• Reporting progress: use a weekly or bi-weekly dashboard to report progress to all your key stakeholders so that they are reassured about what has been done and understand what remains to be done.

Complete an assessment

The first phase of the project will be an information gathering exercise to work out what personal data InfoGlobe is collecting and using, who the personal data is about, what it's being used for, where it is, how it is (or isn't) protected and what the legal basis is for using and collecting it. The assessment needs to cover all of InfoGlobe's products and services, its internal processes and its arrangements with third parties.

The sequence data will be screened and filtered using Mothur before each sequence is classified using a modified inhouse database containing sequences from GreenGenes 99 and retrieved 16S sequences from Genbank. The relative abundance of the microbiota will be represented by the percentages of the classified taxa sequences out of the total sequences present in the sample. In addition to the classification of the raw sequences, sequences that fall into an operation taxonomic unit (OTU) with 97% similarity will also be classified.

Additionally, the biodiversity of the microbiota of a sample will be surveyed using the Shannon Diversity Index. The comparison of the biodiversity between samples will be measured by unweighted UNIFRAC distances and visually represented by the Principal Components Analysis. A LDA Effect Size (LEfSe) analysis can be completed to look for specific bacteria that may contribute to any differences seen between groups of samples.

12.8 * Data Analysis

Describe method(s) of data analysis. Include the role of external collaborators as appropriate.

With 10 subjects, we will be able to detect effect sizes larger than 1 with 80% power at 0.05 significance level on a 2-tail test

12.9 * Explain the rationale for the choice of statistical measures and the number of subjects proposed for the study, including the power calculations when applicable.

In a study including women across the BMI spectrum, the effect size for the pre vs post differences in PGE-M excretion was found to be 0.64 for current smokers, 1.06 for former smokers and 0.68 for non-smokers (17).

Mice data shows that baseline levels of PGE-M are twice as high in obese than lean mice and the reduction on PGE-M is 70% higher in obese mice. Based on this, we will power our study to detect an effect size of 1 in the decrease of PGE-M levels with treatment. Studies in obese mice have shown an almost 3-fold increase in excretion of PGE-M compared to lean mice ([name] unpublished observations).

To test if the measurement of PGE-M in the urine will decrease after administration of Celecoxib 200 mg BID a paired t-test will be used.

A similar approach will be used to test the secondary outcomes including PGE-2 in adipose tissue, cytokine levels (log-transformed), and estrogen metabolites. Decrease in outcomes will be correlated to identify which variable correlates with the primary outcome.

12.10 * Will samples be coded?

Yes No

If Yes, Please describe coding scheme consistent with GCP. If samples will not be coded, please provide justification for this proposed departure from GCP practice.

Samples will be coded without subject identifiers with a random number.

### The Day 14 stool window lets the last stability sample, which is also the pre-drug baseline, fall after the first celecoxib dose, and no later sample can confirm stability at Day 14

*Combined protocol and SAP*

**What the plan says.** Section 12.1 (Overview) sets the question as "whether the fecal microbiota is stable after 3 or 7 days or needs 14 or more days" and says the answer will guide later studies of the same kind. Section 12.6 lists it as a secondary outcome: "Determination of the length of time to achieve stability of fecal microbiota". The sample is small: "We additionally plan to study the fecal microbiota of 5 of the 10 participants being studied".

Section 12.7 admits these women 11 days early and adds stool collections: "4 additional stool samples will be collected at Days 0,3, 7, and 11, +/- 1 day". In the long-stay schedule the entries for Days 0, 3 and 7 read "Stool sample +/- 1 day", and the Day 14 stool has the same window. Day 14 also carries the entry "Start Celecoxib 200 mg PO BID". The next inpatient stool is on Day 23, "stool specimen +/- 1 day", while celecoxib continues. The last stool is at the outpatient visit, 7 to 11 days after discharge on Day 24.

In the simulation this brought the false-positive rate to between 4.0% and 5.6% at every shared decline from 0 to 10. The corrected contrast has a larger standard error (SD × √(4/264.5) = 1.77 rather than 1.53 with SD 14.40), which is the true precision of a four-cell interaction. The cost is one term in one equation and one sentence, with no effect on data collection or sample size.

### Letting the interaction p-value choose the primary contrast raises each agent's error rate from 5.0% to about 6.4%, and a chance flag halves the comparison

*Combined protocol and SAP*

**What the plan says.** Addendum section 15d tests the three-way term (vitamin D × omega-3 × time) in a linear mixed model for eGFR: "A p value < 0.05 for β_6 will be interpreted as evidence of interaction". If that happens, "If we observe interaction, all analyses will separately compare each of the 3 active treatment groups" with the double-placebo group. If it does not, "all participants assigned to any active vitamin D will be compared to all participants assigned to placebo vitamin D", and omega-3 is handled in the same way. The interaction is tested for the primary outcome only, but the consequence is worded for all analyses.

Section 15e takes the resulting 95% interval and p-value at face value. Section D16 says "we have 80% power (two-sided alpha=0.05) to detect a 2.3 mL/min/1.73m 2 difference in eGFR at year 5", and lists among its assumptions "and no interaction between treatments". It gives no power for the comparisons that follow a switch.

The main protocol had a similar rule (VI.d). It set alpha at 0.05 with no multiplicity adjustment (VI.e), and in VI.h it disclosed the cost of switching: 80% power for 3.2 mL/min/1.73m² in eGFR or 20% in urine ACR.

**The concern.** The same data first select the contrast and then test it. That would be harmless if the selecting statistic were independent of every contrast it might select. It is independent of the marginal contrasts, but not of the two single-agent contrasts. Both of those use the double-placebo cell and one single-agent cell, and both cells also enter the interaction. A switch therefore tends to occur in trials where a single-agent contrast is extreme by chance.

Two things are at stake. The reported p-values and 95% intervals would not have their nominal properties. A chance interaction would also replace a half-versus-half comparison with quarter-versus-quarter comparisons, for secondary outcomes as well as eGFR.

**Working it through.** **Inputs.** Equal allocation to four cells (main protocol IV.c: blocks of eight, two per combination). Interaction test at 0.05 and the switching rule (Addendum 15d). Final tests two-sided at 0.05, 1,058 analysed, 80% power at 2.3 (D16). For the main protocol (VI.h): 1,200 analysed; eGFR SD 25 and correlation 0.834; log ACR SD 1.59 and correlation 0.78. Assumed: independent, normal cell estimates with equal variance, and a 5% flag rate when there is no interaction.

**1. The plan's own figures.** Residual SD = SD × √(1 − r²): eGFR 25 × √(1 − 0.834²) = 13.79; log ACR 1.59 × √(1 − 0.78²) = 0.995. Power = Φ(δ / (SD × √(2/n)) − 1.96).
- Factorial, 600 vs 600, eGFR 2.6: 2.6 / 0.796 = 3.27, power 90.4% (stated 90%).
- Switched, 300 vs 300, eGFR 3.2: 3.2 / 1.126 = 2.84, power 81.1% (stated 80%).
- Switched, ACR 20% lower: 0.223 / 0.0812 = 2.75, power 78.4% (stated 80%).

The standard approach is to kick off the assessment with a questionnaire. It's a good start but it's worth noting the following:

  • Make it easy: the questionnaire should use vocabulary and terms that are immediately intuitive to and shared by the business.
  • Make it relevant: allocate sections of the questionnaire to the right parts of the business – the cloud development team will become quickly discouraged if asked to answer the HR section.
  • Make individuals accountable: the point person for a business or function should collate the answers for that business or function.
  • Make time: The completed questionnaires may raise more questions than they answer so you will need to allow time to follow up with phone calls or face-to-face meetings.

Prioritise risk

Somewhere during the assessment you will get sucked into a vortex of contradictory information and endless detail. This is where you need to focus on your biggest risks in this order:

  • Risk to the privacy of the individuals whose data you're holding: what would they and your regulators care about most?